against the cochlea
Pathway of Sound
 Inner Ear- cochlea, a bony tube that contains fluids and
  neurons. Pressure makes the liquid inside the cochlea
  move and tiny hairs pick up the motion and turn into
  neuronal impulses which are sent to the brain
 Conduction- something hinders motion through the
 outer or middle ear or when the bones in the middle
 ear become rigid and cannot carry sound
   Help from hearing aids- change sound waves into
    vibrations and send to inner ear
 Sensorineural- damage to cochlea or auditory
   Cochlear implants – electronic device in cochlea
 Regulated by the vestibular system-
   Semicircular canals (3)- filled with fluid, hair cells are bent when
    movement occurs
   Stimuli include spinning, falling, tilting
   Overstimulation results in dizziness and motion sickness
Smell and Taste
 Chemical senses- receptors are sensitive to chemical
 Smell- gas molecules enter the nose in vapors, smell
  receptors send messages through the olfactory nerve
 Taste- liquid chemicals stimulate receptors in taste
  buds, info sent to brain along with texture and temp.
 Four primary sense experiences- sour, salty, bitter, and
   Flavor= taste + smell + tactile sensation
   Flavors can be detected anywhere on the tongue
   Supertasters- two or more times the taste buds
   Much of taste actually is smell
   Sensations of warmth and cold
    also effect taste
Skin Senses: Touch
 Skin receptors provide info about pressure, warmth,
 cold, and pain
   Varies from place to place
   Protection
   Varying sensitivity to temperature
   Pain makes it possible to prevent damage
Pain Perceptions
 Can be sharp and localized or dull and generalized

 Gate control theory of pain- lessen pain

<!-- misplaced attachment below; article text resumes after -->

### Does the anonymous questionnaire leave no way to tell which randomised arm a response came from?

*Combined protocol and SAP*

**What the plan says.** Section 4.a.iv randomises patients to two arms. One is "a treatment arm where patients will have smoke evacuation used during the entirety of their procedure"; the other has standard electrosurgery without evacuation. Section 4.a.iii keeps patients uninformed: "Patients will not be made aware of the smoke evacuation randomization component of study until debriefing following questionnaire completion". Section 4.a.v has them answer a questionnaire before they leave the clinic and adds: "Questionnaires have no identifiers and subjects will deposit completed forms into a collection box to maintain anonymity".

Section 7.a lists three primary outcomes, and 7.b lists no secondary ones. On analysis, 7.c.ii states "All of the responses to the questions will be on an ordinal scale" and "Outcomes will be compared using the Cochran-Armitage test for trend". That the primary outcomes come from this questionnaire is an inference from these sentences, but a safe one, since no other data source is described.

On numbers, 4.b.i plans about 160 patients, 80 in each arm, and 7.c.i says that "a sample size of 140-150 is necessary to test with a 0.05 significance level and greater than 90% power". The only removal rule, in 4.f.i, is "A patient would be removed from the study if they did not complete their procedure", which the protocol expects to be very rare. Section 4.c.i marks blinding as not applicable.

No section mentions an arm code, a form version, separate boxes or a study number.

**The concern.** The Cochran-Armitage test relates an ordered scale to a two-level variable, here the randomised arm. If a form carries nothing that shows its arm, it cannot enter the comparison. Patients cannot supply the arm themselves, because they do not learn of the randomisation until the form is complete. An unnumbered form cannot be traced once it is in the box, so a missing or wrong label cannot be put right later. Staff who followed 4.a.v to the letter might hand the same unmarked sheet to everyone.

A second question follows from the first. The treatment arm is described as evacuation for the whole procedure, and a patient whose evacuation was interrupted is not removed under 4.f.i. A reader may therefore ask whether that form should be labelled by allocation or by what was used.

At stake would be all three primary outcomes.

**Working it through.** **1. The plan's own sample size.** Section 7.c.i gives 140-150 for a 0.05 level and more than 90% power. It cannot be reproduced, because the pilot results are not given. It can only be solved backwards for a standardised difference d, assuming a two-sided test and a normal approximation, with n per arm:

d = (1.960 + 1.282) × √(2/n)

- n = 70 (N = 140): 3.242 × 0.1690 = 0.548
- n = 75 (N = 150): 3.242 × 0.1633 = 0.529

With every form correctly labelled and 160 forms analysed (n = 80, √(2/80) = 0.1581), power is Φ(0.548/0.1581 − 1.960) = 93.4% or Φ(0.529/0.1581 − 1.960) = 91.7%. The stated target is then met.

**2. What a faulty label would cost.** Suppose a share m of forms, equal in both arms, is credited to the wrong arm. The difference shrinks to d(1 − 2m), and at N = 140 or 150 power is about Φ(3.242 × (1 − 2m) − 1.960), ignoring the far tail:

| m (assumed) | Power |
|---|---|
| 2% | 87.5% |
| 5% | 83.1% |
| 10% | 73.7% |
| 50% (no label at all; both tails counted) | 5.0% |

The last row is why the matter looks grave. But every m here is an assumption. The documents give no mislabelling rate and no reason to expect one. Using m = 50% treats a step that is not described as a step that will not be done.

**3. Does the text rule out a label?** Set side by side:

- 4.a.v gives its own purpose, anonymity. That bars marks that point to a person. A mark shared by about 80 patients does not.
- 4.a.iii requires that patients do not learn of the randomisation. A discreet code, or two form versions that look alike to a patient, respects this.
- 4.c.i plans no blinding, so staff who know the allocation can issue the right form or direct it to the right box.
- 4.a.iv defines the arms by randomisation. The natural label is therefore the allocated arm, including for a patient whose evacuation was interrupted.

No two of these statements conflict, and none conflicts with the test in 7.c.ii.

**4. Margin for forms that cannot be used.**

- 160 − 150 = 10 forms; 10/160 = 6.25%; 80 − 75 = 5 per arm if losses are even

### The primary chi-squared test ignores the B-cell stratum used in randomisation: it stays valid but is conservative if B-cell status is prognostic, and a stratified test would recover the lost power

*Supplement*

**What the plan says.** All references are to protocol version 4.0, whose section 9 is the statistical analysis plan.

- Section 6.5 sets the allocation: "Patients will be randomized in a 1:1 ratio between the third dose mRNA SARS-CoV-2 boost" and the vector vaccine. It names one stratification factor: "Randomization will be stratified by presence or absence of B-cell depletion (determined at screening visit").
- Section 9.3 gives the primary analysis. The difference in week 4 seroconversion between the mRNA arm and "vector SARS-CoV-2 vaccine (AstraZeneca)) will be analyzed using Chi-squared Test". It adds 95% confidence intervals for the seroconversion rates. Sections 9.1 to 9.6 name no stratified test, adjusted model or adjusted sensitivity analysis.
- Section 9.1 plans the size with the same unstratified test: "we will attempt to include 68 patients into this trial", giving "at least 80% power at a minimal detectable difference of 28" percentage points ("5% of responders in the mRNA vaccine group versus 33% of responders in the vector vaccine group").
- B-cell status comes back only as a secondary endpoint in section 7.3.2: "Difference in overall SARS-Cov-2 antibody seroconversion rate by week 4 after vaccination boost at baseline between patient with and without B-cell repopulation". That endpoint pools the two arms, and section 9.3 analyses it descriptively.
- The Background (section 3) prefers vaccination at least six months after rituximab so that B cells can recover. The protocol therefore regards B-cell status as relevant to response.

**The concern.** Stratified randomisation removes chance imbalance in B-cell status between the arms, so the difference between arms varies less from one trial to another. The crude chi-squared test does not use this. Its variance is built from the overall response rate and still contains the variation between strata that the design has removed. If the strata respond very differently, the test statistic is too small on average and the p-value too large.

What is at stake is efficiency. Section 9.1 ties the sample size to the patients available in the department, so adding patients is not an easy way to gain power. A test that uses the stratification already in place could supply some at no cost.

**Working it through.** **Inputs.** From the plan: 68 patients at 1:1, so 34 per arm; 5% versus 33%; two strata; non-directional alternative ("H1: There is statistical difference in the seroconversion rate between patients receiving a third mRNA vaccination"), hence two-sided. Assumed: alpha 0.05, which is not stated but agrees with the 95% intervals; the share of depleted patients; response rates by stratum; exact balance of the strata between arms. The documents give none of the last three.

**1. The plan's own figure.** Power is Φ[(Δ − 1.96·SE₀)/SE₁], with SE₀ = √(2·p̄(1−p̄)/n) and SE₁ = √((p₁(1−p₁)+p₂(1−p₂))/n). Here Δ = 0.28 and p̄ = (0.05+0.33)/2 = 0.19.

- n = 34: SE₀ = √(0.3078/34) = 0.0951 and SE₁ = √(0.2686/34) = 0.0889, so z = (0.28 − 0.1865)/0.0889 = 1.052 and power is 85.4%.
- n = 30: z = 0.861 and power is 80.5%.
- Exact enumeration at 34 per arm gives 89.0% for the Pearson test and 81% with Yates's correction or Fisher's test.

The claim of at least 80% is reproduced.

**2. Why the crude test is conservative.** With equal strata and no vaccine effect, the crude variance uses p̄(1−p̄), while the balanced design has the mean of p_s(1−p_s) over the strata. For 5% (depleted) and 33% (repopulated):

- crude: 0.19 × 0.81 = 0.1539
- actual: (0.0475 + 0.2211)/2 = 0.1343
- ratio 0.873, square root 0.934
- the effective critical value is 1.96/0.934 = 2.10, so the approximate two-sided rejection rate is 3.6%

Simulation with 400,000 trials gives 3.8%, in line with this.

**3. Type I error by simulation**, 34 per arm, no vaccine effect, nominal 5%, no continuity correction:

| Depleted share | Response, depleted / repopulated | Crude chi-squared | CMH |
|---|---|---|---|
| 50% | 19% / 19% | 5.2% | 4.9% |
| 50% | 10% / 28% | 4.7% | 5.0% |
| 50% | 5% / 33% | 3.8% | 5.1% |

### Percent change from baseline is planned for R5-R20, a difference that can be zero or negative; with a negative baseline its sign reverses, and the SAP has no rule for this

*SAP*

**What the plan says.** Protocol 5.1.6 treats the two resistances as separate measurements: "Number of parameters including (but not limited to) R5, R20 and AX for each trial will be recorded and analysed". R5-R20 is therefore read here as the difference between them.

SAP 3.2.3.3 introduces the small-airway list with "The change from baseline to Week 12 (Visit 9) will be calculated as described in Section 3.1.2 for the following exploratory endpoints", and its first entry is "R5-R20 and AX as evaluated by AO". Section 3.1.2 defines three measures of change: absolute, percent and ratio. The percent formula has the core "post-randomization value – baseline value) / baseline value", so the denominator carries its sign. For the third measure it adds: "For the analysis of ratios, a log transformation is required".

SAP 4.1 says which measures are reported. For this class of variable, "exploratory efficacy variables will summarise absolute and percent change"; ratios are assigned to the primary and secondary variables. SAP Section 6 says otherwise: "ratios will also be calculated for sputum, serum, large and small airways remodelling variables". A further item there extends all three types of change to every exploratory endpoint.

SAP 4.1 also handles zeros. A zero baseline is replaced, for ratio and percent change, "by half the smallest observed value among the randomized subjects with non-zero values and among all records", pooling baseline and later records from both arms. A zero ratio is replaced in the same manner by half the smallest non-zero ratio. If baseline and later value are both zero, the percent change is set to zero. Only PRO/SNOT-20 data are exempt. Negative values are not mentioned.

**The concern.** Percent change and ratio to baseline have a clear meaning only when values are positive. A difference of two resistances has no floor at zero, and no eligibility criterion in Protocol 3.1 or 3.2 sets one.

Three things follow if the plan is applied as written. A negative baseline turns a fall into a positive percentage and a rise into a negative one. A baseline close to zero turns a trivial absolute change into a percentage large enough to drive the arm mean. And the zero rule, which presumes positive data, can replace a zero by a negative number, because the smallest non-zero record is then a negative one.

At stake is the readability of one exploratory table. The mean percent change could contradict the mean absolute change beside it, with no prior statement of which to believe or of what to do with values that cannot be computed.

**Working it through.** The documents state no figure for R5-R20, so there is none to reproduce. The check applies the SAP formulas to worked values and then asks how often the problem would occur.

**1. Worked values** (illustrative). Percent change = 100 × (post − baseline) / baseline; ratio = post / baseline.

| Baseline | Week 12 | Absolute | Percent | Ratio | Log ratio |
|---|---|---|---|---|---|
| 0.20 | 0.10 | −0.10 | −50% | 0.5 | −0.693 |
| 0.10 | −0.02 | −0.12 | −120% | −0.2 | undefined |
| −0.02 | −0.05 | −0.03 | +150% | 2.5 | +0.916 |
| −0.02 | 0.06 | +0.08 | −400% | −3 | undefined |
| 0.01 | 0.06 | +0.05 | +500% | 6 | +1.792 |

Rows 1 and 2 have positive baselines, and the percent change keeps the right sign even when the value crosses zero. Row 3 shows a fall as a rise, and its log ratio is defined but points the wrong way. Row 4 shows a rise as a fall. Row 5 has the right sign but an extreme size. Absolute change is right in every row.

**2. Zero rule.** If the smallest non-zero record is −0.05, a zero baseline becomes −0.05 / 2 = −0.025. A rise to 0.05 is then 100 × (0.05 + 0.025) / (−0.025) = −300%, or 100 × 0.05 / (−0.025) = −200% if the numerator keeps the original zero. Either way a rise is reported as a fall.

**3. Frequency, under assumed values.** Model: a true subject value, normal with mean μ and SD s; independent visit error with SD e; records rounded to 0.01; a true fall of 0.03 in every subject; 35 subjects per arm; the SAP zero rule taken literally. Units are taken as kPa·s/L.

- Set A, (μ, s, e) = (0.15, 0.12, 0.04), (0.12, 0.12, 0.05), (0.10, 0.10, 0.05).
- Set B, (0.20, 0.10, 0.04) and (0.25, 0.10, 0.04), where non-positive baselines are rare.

by shifting attention away from pain
 impulses or sending other signals to
 compete with pain signals
Body Senses
 Kinesthesis- sense of body movement and position
   Sensation from receptors in the muscles, tendons, and
   Movements would be jerky and uncoordinated without
 The brain receives information from the
 senses and unconsciously organizes into
 meaningful experiences
 Makes whole structures out of bits and pieces of info in
  the environment
 Gestalt- this meaningful whole (German for pattern)
Gestalt Grouping Principle 1
 How are perceptions constructed?
 Similarity:
   occurs when objects look similar to one
    another. People often perceive them as a
    group or pattern.
Gestalt Grouping Principle 2
 How are perceptions constructed?

 Continuation:
   occurs when the eye is compelled to move
    through one object and continue to
    another object.
Gestalt Grouping Principle 3
 How are perceptions constructed?
 Proximity:
   occurs when elements are placed close
    together. They tend to be perceived as a
Gestalt Grouping Principle 4
 How are perceptions constructed?
 Simplicity:
   we see the simplest shapes possible
Gestalt Grouping Principle 5
 How are perceptions constructed?
 Closure:
   occurs when an object is incomplete or a
    space is not completely enclosed. If enough
    of the shape is indicated, people perceive
    the whole by filling in the missing
Figure Ground Perception:
 The ability to discriminate properly between
 a figure and its background
Perceptual Inference:
 Filling in the gaps in what our senses tell us
   Assuming the sound of barking is a dog
   Assuming a chair will hold us even in a
    dark theater
   Depends on experience
Learning to Perceive
 In large part, something we learn to do
   Infants under one month will smile at a nodding image
    the size of a human face
   At about 20 weeks, a blank oval will not, but a mask will